Senate Republicans Deploy ‘Nuclear Option’ to Clear Path for Gorsuch
WASHINGTON — Senate Republicans changed longstanding rules on Thursday to clear the way for the confirmation of Judge Neil M. Gorsuch to serve on the Supreme Court, bypassing a precedent-breaking Democratic filibuster by allowing the nomination to go forward on a simple majority vote.
In deploying the so-called nuclear option, lawmakers are fundamentally altering the way the Senate operates — a sign of the body’s creeping rancor in recent years after decades of at least relative bipartisanship on Supreme Court matters. Both parties have likewise warned of sweeping effects on the future of the court, predicting that the shift will lead to the elevation of more ideologically extreme judges if only a majority is required for confirmation.
Senate Democrats in 2013 first changed the rules of the Senate to block Republican filibusters of presidential nominees to lower courts and to government positions, but they left the filibuster in place for Supreme Court nominees, an acknowledgement of the sacrosanct nature of the high court. That last pillar was knocked down on a party-line vote, with all 52 Republicans voting to overrule Senate precedent and all 48 Democrats and liberal-leaning independents voting to keep it. The Senate then voted 55-45 to cut off debate — four votes more than needed under the new rules — and move to a final vote on Judge Gorsuch’s confirmation Friday evening, with a simple majority needed for approval….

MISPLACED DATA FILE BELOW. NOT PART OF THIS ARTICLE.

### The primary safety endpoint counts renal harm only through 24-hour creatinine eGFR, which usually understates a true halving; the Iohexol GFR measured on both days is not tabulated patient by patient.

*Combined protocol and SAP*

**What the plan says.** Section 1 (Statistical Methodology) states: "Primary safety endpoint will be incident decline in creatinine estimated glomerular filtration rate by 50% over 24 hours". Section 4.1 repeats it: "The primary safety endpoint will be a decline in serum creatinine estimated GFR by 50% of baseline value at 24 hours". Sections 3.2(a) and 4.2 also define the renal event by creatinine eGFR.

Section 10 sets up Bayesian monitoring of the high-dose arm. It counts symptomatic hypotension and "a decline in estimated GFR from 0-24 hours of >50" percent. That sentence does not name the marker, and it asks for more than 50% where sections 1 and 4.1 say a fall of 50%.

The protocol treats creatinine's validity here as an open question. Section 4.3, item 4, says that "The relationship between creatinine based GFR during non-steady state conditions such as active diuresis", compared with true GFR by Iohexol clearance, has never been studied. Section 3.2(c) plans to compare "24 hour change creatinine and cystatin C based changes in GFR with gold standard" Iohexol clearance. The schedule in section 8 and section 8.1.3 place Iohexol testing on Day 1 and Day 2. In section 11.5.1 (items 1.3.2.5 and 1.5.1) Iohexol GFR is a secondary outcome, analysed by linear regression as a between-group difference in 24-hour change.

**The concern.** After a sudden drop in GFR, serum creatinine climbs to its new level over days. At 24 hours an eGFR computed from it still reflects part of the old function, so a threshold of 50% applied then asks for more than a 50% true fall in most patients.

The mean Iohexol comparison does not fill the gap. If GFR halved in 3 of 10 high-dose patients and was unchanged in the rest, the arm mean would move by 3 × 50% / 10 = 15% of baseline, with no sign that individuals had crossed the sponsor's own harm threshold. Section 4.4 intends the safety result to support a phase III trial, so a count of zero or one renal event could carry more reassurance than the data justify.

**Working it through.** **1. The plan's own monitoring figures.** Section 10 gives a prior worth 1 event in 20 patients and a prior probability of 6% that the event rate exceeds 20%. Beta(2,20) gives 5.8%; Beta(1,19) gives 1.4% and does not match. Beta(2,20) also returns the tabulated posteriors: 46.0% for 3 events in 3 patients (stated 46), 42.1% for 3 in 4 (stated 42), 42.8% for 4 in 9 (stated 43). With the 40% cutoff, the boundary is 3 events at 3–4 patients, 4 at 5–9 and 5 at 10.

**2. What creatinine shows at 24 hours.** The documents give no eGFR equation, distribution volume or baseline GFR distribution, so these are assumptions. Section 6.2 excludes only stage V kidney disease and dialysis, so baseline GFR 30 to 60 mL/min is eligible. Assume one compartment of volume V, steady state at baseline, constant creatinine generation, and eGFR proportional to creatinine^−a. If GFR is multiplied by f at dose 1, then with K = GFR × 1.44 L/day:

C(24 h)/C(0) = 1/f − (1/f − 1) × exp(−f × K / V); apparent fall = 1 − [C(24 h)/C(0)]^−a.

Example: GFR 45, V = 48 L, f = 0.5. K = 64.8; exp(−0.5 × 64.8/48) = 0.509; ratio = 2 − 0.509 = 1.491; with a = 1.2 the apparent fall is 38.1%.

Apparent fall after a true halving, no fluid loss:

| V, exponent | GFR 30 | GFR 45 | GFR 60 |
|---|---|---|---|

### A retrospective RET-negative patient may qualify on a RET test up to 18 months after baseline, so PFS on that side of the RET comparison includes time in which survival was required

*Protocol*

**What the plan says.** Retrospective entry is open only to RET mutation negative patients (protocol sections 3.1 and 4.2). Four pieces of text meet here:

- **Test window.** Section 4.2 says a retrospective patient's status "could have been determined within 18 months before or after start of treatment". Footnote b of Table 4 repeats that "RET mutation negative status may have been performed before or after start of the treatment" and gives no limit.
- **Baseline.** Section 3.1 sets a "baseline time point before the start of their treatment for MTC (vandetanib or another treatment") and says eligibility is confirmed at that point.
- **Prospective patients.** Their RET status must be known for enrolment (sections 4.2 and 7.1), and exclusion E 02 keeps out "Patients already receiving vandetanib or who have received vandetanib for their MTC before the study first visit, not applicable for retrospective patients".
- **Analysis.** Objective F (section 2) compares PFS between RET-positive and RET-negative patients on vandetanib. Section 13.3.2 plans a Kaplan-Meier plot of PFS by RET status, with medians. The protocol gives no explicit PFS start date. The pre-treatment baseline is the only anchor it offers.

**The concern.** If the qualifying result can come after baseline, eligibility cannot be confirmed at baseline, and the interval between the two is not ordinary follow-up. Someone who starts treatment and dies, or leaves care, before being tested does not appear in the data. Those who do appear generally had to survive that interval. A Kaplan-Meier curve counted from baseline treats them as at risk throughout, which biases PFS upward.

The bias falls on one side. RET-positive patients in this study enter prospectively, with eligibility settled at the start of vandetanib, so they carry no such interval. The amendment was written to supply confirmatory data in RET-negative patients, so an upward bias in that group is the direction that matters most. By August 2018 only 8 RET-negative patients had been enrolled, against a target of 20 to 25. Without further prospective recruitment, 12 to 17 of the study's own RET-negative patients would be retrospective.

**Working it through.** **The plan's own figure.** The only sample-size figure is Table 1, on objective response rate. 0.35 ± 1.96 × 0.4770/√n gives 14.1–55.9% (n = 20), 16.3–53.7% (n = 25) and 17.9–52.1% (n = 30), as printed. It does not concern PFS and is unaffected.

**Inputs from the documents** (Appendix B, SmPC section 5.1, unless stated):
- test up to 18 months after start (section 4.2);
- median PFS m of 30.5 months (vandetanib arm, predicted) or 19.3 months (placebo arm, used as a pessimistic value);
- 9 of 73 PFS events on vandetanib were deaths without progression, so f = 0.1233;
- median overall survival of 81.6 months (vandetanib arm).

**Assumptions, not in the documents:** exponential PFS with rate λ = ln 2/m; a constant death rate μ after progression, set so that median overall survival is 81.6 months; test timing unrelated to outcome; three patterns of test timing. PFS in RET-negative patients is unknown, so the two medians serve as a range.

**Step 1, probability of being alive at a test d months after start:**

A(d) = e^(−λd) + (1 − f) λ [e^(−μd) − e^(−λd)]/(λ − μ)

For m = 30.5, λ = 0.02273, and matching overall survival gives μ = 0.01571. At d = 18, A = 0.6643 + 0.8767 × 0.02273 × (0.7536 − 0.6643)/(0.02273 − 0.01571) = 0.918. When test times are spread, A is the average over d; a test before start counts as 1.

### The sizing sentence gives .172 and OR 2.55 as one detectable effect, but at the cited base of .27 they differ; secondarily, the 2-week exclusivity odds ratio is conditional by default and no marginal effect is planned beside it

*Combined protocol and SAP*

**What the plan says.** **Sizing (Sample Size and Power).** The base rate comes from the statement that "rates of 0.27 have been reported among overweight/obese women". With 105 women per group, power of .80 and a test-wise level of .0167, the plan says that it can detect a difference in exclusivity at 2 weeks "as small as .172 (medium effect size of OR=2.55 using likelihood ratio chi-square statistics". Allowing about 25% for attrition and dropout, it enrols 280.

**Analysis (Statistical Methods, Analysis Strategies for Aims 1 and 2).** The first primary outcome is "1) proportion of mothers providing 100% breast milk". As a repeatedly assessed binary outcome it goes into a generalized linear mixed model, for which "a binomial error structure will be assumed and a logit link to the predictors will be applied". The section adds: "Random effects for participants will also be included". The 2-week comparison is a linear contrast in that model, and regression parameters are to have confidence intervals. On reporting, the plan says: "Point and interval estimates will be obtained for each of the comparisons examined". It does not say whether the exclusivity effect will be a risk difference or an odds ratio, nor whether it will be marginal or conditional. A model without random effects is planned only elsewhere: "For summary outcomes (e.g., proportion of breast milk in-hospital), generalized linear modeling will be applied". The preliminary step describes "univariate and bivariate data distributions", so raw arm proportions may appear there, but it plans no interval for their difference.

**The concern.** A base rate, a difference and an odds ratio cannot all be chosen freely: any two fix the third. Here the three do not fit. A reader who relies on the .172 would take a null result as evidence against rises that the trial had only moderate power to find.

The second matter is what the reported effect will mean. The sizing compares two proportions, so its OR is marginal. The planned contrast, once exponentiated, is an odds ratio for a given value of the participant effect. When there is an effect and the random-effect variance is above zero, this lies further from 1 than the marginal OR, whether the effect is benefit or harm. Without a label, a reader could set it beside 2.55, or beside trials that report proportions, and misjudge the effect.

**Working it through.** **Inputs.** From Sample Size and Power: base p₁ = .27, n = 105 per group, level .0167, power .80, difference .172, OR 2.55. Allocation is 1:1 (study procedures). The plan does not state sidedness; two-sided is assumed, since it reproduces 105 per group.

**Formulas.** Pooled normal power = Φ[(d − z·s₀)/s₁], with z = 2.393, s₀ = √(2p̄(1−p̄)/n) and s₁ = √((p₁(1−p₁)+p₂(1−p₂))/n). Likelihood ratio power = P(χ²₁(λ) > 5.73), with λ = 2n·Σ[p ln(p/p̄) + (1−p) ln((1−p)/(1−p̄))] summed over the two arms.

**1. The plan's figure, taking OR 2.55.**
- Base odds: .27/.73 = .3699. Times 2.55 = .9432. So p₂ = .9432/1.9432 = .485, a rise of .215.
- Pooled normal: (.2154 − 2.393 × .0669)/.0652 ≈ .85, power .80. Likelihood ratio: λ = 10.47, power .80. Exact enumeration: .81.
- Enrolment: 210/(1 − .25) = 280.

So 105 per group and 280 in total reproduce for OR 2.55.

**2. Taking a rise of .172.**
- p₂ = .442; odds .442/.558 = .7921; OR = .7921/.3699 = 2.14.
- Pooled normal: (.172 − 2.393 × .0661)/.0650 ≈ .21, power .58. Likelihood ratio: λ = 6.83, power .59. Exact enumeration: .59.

….Democrats had shown no signs of forsaking their filibuster plans all week. That has pleased their most progressive voters, who have preached resistance to Mr. Trump at every opportunity, and supplied the minority party with perhaps its loudest megaphone so far under the new president.
Many Democrats remain furious over the treatment of Judge Merrick B. Garland, President Barack Obama’s nominee for the seat left vacant with the February 2016 death of Justice Antonin Scalia. Republicans refused to even consider Judge Garland during the presidential election year, a fact Mr. McConnell has not dwelled on during public statements about the history of Republican behavior under Democratic presidents.
“There must have been a hacking into his computer,” Senator Richard J. Durbin, Democrat of Illinois, said of Mr. McConnell on Thursday from the Senate floor, “because he can’t print the name Merrick Garland to include in the speech.”
At the same time, critics of Judge Gorsuch say they have identified ample reasons to oppose him, chafing at the suggestion that Democrats are merely seeking payback. They have cited concerns over Judge Gorsuch’s record on workers’ rights and whether he will be reliably independent from Mr. Trump and conservative groups like the Federalist Society, among other issues.
Excerpted from The New York Times